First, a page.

This is well worth seeing for anyone with an interest in where digital identity is going. The demo itself shows cardspace (if there’s anyone who hasn’t seen it yet!) along with interoperability between a number of applications. The guys at Ping have done a great job with this and I’d hope this brings together these various strands of identity management (it’s certainly helped me, not least from an architectural point of view). Things are starting to look very exciting!
I was fortunate enough to hear Kim talk at the MS Security Summit I attended today. Whilst I thought I had a pretty good understanding of Infocards/”Cardspace” and the Identity Metasystem, hearing it explained in this way was very useful and I’ve left with an even greater understanding. Whilst the demo’s were obviously using the Microsoft implementation of the ideas the open-ness of the system was evident and the effect that this will have on our industry in the future. I’ve a couple of technical questions that have come up, but I’ll get back to those later (and unfortunately I’d been booked to be elsewhere this afternoon so was unable to hang around for questions in person!)
Having seen this post tonight (one of the best things about RSS feeds is that I can miss a few days and have everything sat waiting for me to catch up!), it’s a striking comparison between the two giants’ approaches to the problem. I’ve previously written about how the trust in the two companies is different and it’s been noted again that, perhaps at least part of the reason for the new Microsoft open approach is the failure of Passport (as an Internet-wide universal Identity, at least) whereas Google thinks it can avoid those same mistakes with its siloed identity systems (Google seems to be increasingly arrogant in all areas of its business).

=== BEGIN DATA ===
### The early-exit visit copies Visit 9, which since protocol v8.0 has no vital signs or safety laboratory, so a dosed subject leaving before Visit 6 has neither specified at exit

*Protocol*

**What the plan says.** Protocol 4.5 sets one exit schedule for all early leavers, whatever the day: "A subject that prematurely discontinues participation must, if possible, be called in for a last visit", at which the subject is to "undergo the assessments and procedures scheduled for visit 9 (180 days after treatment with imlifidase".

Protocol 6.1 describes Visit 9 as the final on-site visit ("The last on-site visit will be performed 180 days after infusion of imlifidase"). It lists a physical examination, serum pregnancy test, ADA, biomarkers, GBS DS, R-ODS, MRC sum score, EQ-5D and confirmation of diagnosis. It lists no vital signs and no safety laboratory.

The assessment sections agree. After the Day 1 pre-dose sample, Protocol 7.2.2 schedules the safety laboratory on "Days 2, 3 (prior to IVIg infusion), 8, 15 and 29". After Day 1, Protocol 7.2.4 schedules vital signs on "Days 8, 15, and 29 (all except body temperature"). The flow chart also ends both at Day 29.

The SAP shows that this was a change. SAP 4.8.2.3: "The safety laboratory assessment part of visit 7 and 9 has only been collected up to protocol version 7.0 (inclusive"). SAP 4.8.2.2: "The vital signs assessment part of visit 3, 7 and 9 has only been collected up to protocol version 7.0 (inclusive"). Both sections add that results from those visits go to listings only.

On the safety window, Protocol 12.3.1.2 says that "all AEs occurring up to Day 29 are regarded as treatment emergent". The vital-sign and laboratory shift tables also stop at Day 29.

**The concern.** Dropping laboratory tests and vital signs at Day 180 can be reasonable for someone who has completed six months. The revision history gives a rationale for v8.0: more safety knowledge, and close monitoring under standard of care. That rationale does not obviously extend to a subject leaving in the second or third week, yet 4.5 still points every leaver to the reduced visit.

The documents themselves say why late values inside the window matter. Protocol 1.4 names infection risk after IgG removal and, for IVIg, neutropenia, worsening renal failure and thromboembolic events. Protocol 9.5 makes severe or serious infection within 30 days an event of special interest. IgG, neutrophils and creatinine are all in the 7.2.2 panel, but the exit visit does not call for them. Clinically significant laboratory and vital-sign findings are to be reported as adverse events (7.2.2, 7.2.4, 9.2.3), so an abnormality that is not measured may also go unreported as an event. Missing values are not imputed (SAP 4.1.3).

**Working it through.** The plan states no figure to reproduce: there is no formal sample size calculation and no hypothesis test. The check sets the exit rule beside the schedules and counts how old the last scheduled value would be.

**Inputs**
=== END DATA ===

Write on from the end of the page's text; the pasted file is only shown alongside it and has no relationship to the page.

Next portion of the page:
One thing that does worry me is that one of the reasons, IMHO, that Passport failed was that by that time, Microsoft’s reputation was already low – security was always a problem in Windows. In contrast, Google has an almost unhealthy positive reputation amongst most web users. They are quite capable of churning out substandard products and services that somehow get rave reviews in the media and from a certain group of people – whilst there is another group becoming more suspicious (and critical) of Google and everything it does. Unfortunately I get the feeling that this second group is suffering from the echo-chamber effect of the blogosphere and not much is getting out to the wider world. Given this, it’s entirely possible that the Google way could gain some traction, despite the activities of all those involved in the work so far – maybe some more publicity is required to prevent this from happening..?
Rohan Pinto also points to Kim’s post.
Addendum: Paul has already asked the questions I wanted to.